Almost everywhere I shop, I’ve noticed that customer service has greatly improved. If I make a special request, it is usually welcomed with a smile and quick action. This is one benefit of our current economic downturn.
My friend recently had a different experience. “Jamie” wanted to make a quick stop for some bagels at local chain. She stepped into line-- where customers ordered sandwiches. But since Jamie didn’t need a sandwich, she asked the manager, standing nearby, if she could just get a couple of bagels to go. The manager didn’t smile but accommodated the request, bagging the bagels and leaving them with the cashier.
Jamie entered the payment line. There was only one person ahead of her but it was a complicated transaction. After some waiting, Jamie left without the bagels. She had wanted them and was ready to pay for them, but she wasn’t willing to wait. Jamie was frustrated with the manager. “She did the least she could to satisfy my needs. She never glanced my way after delivering the bagels. If she had, she could have seen that I was still in line. She could have offered to take my payment, even if they had to enter it into the cash register later.”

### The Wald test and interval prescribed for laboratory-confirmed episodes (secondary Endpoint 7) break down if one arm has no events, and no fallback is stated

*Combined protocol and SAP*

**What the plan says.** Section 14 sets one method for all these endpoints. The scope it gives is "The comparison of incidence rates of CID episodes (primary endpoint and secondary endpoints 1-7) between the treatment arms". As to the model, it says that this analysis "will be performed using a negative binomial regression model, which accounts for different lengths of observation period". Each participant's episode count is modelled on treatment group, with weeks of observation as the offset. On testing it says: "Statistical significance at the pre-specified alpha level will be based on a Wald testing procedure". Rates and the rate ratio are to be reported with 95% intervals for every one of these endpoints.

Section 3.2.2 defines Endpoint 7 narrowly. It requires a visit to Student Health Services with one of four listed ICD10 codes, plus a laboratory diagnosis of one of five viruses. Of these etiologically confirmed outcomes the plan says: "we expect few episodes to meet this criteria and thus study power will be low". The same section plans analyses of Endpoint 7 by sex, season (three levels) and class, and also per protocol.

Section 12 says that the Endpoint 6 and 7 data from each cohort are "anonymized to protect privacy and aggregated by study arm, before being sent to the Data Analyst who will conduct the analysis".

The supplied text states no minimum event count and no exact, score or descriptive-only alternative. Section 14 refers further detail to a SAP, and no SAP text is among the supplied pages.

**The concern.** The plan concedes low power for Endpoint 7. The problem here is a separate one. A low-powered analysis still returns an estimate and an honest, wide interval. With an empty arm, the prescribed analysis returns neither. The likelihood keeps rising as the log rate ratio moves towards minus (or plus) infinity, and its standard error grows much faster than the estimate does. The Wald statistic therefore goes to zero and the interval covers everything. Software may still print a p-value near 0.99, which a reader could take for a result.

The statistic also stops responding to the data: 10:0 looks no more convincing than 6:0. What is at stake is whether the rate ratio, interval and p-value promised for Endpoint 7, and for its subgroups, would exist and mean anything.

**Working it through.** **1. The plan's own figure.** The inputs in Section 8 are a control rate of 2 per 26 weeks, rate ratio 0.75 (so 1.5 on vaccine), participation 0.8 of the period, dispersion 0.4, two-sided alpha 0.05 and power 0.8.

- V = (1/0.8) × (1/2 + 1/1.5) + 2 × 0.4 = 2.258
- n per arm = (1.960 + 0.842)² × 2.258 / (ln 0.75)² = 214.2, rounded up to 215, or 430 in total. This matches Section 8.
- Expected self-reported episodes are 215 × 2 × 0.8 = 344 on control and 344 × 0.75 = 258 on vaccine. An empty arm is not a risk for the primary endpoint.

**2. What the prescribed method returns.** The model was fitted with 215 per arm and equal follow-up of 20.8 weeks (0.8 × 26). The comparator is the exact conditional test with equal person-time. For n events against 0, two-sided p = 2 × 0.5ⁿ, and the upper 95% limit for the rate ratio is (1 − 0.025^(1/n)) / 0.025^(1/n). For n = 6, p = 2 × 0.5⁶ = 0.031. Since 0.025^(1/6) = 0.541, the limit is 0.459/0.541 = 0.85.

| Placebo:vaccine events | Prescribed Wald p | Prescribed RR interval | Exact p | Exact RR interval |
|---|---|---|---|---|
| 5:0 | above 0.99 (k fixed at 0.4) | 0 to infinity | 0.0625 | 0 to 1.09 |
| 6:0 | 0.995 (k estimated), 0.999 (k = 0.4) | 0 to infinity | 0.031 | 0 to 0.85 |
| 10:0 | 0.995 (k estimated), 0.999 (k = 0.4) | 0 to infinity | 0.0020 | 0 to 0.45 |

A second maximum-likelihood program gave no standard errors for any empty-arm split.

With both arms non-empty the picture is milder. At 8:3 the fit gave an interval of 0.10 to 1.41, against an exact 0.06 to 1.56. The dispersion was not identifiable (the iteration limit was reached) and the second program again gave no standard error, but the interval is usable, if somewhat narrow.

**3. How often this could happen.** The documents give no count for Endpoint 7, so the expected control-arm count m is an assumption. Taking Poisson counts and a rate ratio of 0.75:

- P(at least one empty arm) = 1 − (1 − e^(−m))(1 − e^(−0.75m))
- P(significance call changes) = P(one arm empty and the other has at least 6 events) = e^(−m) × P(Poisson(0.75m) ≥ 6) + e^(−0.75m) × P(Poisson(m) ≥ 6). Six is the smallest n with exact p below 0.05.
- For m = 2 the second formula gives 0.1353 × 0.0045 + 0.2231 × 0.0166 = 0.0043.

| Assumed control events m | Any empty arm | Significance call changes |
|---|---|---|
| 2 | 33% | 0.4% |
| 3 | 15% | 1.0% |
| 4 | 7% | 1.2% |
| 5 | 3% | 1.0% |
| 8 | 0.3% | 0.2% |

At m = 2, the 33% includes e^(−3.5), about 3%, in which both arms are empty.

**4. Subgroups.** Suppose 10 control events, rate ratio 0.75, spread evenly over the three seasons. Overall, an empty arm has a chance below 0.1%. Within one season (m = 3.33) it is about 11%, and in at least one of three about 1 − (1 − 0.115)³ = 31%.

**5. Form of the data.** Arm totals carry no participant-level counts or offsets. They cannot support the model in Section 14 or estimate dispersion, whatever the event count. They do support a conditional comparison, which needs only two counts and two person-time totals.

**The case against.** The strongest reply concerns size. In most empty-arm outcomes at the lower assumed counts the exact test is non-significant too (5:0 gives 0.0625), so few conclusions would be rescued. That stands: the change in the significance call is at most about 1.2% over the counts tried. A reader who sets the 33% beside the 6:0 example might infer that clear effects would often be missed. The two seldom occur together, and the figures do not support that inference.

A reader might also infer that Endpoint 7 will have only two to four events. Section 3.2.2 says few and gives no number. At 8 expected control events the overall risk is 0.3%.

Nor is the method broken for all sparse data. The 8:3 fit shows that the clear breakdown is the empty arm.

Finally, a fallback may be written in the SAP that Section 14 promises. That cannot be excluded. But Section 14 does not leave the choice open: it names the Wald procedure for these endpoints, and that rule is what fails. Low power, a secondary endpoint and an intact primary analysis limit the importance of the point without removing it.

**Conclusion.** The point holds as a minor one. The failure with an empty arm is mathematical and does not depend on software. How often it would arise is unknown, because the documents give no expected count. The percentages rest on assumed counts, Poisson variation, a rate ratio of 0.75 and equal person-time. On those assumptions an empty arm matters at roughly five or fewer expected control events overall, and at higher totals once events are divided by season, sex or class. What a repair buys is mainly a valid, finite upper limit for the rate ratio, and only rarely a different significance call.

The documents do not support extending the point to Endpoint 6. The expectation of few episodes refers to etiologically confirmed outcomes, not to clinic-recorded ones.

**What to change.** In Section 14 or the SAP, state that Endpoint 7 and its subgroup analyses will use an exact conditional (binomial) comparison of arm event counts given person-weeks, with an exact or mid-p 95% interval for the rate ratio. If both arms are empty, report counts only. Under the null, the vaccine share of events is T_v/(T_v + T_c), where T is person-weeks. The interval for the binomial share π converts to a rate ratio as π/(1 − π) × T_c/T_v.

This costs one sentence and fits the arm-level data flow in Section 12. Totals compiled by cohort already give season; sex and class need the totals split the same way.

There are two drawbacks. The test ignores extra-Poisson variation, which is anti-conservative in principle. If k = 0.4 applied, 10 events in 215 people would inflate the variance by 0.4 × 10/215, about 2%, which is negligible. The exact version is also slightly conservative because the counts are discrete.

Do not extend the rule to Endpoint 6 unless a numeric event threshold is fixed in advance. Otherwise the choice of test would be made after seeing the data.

Also, this manager is not modeling great customer service to her team.
How can service providers (especially large chains) motivate their employees to care about the customer? While incentives or penalties (carrots and sticks) can create temporary motivation, the greatest motivators are intrinsic to the employee. One of these intrinsic motivators is “knowing that I helped someone else.” Helping others feels good, especially if we are acknowledged for our efforts. Managers need to not only model and emphasize this natural impulse, they also need to remove any company protocols that covertly punish an employee’s extra effort.
Hopefully, Jamie’s actions will alert this manager that her current behavior is unwise in this (or any) economy.
© 2009 Laura Lewis-Barr all rights reserved